Witnesses ejected from East Timor
Kupang, West Timor
The steel curtains are going up again in Indonesian-occupied East Timor. Those of us - hitchhikers, journalists or businessmen - who might have witnessed another bout of the violence which has claimed an estimated 200,000 lives since the Indonesians invaded were pushed out of the country yesterday.
Tomorrow is the fourth anniversary of the massacre when Indonesian troops killed several hundred unarmed Timorese who were protesting against the occupation at the Santa Cruz cemetery in the East Timor capital of Dili.
The Indonesians, who annexed this former Portuguese colony in 1976, are determined to prevent foreigners observing the expected demonstrations, which are drawing more and more young people. "Many of the protesters haven't got as far as their tenth birthday," said one Timorese yesterday.
December promises even greater headaches for the occupying power, as it is the 20th anniversary of the invasion and the beginning of East Timor's long martyrdom. At the height of the Cold War the Indonesian invasion was winked at by the West, which salved its collective conscience by condemning the takeover at the United Nations Security Council and thereafter did nothing which would inconvenience the right-wing regime of General Suharto.
The manner of my departure from Dili yesterday was clothed in as much decorum as one European Union citizen can muster against the agent of 170 million Indonesians threatening force if I did not go quietly.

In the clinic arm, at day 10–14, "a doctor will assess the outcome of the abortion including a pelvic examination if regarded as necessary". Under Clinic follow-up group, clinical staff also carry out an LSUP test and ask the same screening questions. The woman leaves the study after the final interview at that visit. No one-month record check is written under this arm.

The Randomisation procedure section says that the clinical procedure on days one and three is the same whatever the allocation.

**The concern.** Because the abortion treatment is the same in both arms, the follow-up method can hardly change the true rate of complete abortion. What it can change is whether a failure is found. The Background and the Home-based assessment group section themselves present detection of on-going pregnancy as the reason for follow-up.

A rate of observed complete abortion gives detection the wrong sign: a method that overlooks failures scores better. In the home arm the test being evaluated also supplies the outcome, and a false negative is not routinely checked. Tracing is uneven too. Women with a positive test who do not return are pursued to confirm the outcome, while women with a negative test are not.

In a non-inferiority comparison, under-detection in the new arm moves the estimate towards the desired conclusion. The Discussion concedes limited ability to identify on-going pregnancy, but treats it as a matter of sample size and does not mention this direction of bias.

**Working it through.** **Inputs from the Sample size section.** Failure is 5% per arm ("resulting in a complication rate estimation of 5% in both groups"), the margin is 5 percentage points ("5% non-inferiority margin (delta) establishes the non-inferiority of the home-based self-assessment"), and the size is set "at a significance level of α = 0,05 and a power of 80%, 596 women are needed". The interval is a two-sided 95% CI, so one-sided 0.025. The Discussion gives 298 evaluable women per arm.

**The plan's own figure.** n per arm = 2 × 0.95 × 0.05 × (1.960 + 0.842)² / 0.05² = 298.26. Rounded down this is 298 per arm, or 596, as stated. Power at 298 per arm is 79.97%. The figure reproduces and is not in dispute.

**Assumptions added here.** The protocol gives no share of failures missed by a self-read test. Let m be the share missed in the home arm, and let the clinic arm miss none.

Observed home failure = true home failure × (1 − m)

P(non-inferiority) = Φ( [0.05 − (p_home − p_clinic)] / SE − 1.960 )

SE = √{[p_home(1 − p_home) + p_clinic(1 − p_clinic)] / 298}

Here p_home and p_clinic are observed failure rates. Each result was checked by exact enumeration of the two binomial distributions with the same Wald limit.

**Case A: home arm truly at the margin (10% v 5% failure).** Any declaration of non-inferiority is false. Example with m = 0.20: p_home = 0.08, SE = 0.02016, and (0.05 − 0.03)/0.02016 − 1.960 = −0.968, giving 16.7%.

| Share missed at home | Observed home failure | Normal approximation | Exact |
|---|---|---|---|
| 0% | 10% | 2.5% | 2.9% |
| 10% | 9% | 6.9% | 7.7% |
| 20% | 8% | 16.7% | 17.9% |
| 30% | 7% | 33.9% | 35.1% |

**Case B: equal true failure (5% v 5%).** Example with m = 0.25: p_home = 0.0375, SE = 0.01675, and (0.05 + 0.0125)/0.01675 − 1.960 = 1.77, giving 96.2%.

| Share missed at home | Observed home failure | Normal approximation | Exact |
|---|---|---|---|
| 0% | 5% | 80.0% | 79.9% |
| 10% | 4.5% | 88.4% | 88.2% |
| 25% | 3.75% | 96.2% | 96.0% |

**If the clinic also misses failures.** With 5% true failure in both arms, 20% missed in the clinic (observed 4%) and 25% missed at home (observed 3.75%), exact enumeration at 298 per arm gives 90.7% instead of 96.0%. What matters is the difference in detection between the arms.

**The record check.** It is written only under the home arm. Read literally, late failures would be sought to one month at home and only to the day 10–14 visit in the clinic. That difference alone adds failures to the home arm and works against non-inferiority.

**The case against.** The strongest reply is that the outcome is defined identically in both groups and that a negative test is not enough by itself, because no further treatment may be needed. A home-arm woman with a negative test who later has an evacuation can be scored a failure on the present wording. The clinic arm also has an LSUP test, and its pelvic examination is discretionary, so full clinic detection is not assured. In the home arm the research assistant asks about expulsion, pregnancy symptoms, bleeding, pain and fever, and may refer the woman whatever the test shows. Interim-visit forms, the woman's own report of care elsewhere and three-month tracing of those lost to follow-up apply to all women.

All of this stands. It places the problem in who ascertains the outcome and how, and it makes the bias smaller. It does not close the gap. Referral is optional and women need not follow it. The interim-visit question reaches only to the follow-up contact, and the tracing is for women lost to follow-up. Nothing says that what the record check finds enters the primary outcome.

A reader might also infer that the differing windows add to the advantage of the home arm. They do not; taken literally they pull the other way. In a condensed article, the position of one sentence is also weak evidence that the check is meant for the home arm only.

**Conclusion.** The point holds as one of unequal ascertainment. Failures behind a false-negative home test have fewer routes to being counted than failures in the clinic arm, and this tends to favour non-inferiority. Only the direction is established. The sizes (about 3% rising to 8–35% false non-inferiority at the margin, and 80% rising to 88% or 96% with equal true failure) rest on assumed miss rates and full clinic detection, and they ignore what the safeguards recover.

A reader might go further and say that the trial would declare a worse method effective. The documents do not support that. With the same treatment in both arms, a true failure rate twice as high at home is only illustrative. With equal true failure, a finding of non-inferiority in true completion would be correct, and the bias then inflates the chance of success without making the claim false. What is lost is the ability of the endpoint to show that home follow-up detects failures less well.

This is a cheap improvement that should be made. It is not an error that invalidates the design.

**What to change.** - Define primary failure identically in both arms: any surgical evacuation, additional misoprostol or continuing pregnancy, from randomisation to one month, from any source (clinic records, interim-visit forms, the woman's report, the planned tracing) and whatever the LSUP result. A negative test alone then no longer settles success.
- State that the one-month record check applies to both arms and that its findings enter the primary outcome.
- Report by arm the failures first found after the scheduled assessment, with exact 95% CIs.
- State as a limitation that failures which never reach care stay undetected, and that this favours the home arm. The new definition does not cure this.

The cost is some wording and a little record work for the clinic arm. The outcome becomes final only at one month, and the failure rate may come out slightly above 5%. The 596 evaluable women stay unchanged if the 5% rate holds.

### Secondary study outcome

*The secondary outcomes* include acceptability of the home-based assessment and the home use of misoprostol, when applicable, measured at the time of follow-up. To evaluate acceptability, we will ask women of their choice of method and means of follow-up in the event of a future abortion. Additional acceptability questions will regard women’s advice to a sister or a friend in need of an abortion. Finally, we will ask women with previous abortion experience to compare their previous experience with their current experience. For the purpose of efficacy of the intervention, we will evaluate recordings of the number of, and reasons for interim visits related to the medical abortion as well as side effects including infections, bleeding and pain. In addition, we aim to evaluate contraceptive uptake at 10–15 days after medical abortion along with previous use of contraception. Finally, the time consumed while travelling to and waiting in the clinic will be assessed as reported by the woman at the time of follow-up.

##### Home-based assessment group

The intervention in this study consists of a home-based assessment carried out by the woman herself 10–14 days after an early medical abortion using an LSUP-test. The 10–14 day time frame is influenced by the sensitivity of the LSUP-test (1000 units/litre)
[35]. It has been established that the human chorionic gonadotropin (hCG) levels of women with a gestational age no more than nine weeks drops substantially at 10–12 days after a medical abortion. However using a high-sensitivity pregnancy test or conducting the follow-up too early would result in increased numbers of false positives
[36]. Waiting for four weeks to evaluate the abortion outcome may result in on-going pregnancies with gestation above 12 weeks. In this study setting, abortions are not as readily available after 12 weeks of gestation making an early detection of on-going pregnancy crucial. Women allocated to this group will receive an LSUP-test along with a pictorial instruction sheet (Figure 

I was visited yesterday morning at my hotel by an immigration officer called Timbul who invited me to leave "by road or by air immediately". "Orders from Jakarta" was Timbul's only explanation.
A few hours later I met his superior, Johanes Sri Triswoyo, the East Timorese chief of immigration, who said that the presence of foreigners could be the focus for unrest. "Orders came from Jakarta; that was that."
Politely but firmly I reminded him of the seriousness of his action and suggested a 24-hour reconsideration period, the presentation of written reasons for my expulsion and the payment of my air fare. I then strode off to see the Indonesian gunboat tied up at the quay beside the banyan tree and noticed she was called, with conscious or unconscious irony, Balibo, the border village where the Indonesian invaders killed two British and three other Commonwealth journalists in 1975.
It only remained for me to pick up the only air ticket General Suharto's regime is ever likely to buy me, accept my certificate of expulsion and make for the plane, a scene captured for my Indonesian police file by the official photographer.
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